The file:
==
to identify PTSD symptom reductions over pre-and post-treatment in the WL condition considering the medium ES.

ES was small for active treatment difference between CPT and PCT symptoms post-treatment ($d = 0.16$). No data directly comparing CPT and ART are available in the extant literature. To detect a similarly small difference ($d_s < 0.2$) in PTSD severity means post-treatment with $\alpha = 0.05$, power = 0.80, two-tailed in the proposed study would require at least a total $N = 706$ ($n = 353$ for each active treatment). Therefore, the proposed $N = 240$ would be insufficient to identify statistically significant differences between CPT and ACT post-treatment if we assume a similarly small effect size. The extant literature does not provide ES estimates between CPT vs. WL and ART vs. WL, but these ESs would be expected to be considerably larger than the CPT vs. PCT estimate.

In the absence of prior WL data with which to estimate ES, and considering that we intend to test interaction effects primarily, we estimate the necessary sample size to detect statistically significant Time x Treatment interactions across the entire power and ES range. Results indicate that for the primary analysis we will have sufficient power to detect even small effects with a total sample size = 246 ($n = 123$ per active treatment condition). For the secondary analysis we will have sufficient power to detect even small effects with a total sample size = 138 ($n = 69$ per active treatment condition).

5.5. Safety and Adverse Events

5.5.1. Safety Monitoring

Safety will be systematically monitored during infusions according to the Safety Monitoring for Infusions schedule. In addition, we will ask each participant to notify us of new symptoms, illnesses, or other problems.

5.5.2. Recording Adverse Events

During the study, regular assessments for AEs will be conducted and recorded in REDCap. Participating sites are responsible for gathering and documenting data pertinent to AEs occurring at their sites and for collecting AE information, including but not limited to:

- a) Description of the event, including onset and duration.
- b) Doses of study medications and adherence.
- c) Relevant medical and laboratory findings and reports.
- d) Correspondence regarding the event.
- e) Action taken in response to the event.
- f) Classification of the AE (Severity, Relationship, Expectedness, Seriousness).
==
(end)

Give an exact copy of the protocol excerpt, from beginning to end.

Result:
to identify PTSD symptom reductions over pre-and post-treatment in the WL condition considering the medium ES.

ES was small for active treatment difference between CPT and PCT symptoms post-treatment ($d = 0.16$). No data directly comparing CPT and ART are available in the extant literature. To detect a similarly small difference ($d_s < 0.2$) in PTSD severity means post-treatment with $\alpha = 0.05$, power = 0.80, two-tailed in the proposed study would require at least a total $N = 706$ ($n = 353$ for each active treatment). Therefore, the proposed $N = 240$ would be insufficient to identify statistically significant differences between CPT and ACT post-treatment if we assume a similarly small effect size. The extant literature does not provide ES estimates between CPT vs. WL and ART vs. WL, but these ESs would be expected to be considerably larger than the CPT vs. PCT estimate.

In the absence of prior WL data with which to estimate ES, and considering that we intend to test interaction effects primarily, we estimate the necessary sample size to detect statistically significant Time x Treatment interactions across the entire power and ES range. Results indicate that for the primary analysis we will have sufficient power to detect even small effects with a total sample size = 246 ($n = 123$ per active treatment condition). For the secondary analysis we will have sufficient power to detect even small effects with a total sample size = 138 ($n = 69$ per active treatment condition).

5.5. Safety and Adverse Events

5.5.1. Safety Monitoring

Safety will be systematically monitored during infusions according to the Safety Monitoring for Infusions schedule. In addition, we will ask each participant to notify us of new symptoms, illnesses, or other problems.

5.5.2. Recording Adverse Events

During the study, regular assessments for AEs will be conducted and recorded in REDCap. Participating sites are responsible for gathering and documenting data pertinent to AEs occurring at their sites and for collecting AE information, including but not limited to:

- a) Description of the event, including onset and duration.
- b) Doses of study medications and adherence.
- c) Relevant medical and laboratory findings and reports.
- d) Correspondence regarding the event.
- e) Action taken in response to the event.
- f) Classification of the AE (Severity, Relationship, Expectedness, Seriousness).